How machine learning can drive improved housing for better health in vulnerable Australians

Image of Emma Baker

Emma Baker, Professor of Housing Research at the Stretton Institute, University of Adelaide and Academic Partner at AIML.

Machine Learning is at the centre of a new research push to improve health through tackling poor housing in Australia’s most vulnerable populations. 

“The COVID-19 pandemic has made the link between health and housing abundantly clear – high density apartments in Melbourne, and poor ventilation systems in aged care homes are just two examples that come to mind,” said Emma Baker, Professor of Housing Research at the Stretton Institute, University of Adelaide and Academic Partner at the Australian Institute for Machine Learning. 

“We must seize this moment to improve the health of Australians through developing housing policy that is future-focused and evidence-based.”

Professor Baker is Deputy Director of the new Centre of Research Excellence in Healthy Housing, funded by the National Health and Medical Research Council.

“Rental housing tenants, Indigenous Australians and other high-risk groups need housing that is designed and distributed differently,” said Professor Baker.  

“Our work at the HeaIthy Housing Centre of Research Excellence will create new evidence relating to housing that informs health policy and leads to better decisions around housing across the country.”

Application of machine learning in this research will ensure the people who need it the most are targeted by new housing intervention programs.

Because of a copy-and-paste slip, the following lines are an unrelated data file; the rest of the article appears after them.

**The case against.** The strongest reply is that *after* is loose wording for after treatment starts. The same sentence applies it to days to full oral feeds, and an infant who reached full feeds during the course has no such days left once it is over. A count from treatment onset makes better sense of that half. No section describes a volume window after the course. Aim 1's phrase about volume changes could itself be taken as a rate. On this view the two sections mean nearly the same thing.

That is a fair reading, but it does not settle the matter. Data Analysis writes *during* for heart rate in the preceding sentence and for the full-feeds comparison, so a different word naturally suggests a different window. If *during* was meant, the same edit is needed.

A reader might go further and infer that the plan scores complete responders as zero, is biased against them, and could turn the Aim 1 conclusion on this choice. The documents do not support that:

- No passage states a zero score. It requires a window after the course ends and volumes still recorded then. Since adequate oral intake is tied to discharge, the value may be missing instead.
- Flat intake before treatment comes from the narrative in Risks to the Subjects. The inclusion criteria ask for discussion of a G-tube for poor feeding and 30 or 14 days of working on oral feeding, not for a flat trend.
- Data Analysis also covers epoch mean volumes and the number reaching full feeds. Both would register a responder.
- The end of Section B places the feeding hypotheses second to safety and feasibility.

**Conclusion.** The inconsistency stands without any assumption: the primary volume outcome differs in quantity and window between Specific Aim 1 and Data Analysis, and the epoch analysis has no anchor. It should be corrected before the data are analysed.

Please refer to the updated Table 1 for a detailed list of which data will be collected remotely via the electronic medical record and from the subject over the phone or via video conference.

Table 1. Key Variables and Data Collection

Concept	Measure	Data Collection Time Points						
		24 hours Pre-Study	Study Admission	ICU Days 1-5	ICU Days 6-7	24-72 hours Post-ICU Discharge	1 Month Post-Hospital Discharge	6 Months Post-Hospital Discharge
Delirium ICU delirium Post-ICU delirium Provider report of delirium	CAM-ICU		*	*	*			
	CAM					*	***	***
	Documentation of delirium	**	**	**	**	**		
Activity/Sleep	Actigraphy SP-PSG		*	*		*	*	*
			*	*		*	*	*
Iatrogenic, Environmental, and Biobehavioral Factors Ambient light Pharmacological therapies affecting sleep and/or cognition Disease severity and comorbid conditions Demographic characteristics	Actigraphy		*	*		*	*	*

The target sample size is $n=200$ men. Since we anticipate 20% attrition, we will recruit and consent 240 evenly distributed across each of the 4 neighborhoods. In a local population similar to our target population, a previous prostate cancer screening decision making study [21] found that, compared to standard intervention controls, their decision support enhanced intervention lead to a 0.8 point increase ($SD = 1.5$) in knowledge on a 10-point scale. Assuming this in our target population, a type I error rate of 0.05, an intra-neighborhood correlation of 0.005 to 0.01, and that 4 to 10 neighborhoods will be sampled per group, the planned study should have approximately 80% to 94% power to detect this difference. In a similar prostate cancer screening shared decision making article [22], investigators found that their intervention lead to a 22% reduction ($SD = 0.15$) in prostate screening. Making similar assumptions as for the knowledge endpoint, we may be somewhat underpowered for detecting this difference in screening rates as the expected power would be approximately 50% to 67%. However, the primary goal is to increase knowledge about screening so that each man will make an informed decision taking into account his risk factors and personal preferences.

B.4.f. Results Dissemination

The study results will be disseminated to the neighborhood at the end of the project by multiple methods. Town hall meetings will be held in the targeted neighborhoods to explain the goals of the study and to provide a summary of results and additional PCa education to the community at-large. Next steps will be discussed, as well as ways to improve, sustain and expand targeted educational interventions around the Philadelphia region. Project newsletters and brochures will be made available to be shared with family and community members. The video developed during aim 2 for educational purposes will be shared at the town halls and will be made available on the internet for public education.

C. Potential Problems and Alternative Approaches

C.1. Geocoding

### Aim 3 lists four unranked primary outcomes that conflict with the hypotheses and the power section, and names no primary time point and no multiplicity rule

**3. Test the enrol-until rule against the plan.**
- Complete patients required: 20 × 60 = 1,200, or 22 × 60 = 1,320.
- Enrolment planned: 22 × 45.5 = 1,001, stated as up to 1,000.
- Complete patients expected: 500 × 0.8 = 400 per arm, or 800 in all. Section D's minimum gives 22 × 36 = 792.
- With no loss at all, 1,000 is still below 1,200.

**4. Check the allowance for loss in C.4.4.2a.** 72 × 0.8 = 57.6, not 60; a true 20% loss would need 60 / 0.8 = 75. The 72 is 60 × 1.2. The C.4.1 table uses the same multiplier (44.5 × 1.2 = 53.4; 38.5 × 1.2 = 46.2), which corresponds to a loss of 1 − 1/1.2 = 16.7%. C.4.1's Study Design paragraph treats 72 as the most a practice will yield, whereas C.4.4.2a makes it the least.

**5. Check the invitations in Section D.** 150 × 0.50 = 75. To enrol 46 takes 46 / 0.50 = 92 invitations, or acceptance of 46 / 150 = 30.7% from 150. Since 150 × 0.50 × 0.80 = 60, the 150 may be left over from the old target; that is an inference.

“In vulnerable populations, even a small change in housing can have a big positive impact on health,” said Professor Anton Van Den Hengel, Co-Director of the Australian Institute for Machine Learning and co-investigator at the new Centre of Research Excellence in Healthy Housing. 

“With machine learning we can do incredibly fine-tuned analysis to make sure new housing policies are targeted very precisely to vulnerable people, to those most in need.” 

The machine learning approach uses databases of anonymised housing and health data to help researchers identify high risk characteristics that would be invisible using more old-fashioned statistical tools. 

“Machine learning means you’re more likely to get better ‘bang for your buck’ when spending public money on housing policies targeting health,” said Professor Van Den Hengel. 

Read more about how machine learning can help create better housing at the Centre of Excellence in Healthy Housing website. 

 

Story written by Dr Sarah Keenihan, AIML

Tagged in Housing, Machine Learning, Medical and Health